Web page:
Everyone wants power and everyone is in a constant duplicitous game to gain more power at the expense of others, according to Greene, a screenwriter and former editor at Esquire (Elffers, a book packager, designed the volume, with its attractive marginalia). We live today as courtiers once did in royal courts: we must appear civil while attempting to crush all those around us. This power game can be played well or poorly, and in these 48 laws culled from the history and wisdom of the world’s greatest power players are the rules that must be followed to win. These laws boil down to being as ruthless, selfish, manipulative, and deceitful as possible. Each law, however, gets its own chapter: “Conceal Your Intentions,” “Always Say Less Than Necessary,” “Pose as a Friend, Work as a Spy,” and so on. Each chapter is conveniently broken down into sections on what happened to those who transgressed or observed the particular law, the key elements in this law, and ways to defensively reverse this law when it’s used against you. Quotations in the margins amplify the lesson being taught. While compelling in the way an auto accident might be, the book is simply nonsense. Rules often contradict each other. We are told, for instance, to “be conspicuous at all cost,” then told to “behave like others.” More seriously, Greene never really defines “power,” and he merely asserts, rather than offers evidence for, the Hobbesian world of all against all in which he insists we live. The world may be like this at times, but often it isn’t. To ask why this is so would be a far more useful project.

If the authors are serious, this is a silly, distasteful book. If they are not, it’s a brilliant satire.

Pub Date: Sept. 1, 1998

ISBN: 0-670-88146-5

Page Count: 430

Publisher: Viking

Review Posted Online: May 20, 2010

Kirkus Reviews Issue: July 15, 1998

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The author's youthfulness helps to assure the inevitable comparison with the Anne Frank diary although over and above the...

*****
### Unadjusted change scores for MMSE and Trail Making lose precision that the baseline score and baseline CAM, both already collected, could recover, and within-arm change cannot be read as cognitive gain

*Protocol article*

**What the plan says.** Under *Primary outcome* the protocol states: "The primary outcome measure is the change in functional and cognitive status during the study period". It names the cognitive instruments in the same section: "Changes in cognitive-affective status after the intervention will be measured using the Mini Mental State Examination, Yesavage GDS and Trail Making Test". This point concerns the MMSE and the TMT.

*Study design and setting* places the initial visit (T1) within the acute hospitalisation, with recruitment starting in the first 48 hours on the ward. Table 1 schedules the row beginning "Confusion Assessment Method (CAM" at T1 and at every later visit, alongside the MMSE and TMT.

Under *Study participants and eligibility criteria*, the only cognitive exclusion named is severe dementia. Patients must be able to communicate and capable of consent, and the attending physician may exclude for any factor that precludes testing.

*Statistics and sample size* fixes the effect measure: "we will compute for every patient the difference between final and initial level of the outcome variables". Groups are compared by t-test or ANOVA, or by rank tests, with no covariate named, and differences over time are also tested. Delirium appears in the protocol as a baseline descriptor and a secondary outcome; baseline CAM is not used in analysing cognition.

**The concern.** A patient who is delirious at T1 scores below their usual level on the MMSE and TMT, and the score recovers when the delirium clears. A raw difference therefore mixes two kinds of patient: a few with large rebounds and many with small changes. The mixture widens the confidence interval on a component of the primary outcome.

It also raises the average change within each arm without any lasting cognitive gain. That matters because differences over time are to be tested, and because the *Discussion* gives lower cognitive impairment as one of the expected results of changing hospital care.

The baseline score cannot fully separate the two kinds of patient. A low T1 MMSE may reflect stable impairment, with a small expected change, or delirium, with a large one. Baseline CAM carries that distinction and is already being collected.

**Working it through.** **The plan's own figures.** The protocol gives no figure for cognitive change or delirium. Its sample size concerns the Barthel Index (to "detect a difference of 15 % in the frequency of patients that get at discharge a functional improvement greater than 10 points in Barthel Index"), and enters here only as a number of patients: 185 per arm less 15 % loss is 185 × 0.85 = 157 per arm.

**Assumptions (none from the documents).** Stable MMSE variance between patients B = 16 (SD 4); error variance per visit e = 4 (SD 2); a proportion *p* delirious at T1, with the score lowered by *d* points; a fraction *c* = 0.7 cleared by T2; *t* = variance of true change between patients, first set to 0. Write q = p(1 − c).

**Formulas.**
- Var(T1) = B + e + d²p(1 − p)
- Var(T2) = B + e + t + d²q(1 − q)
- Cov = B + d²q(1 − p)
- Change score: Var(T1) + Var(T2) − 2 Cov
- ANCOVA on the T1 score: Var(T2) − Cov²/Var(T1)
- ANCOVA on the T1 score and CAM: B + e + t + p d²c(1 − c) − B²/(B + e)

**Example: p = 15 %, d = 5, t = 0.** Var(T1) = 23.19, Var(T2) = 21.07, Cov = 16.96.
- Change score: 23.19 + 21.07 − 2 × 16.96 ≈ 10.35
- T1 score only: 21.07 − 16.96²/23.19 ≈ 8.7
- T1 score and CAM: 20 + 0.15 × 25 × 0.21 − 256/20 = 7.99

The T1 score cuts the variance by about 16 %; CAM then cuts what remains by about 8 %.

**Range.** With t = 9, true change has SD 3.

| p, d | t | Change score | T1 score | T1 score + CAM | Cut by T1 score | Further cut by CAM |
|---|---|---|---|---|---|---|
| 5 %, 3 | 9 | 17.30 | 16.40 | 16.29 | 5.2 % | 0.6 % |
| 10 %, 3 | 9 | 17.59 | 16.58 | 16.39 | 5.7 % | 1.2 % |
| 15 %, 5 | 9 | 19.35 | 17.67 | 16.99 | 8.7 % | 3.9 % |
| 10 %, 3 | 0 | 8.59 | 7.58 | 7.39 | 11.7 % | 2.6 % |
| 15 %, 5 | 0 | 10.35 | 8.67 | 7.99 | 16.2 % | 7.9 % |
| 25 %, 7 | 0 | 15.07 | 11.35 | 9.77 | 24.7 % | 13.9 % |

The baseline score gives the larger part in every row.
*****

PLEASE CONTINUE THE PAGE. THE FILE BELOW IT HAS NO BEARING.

NIGHT

Elie Wiesel spent his early years in a small Transylvanian town as one of four children. 

He was the only one of the family to survive what Francois Maurois, in his introduction, calls the "human holocaust" of the persecution of the Jews, which began with the restrictions, the singularization of the yellow star, the enclosure within the ghetto, and went on to the mass deportations to the ovens of Auschwitz and Buchenwald. There are unforgettable and horrifying scenes here in this spare and sombre memoir of this experience of the hanging of a child, of his first farewell with his father who leaves him an inheritance of a knife and a spoon, and of his last goodbye at Buchenwald his father's corpse is already cold let alone the long months of survival under unconscionable conditions. 

The author's youthfulness helps to assure the inevitable comparison with the Anne Frank diary although over and above the sphere of suffering shared, and in this case extended to the death march itself, there is no spiritual or emotional legacy here to offset any reader reluctance.

Pub Date: Jan. 16, 2006

ISBN: 0374500010

Page Count: 120

Publisher: Hill & Wang

Review Posted Online: Oct. 7, 2011

Kirkus Reviews Issue: Jan. 15, 2006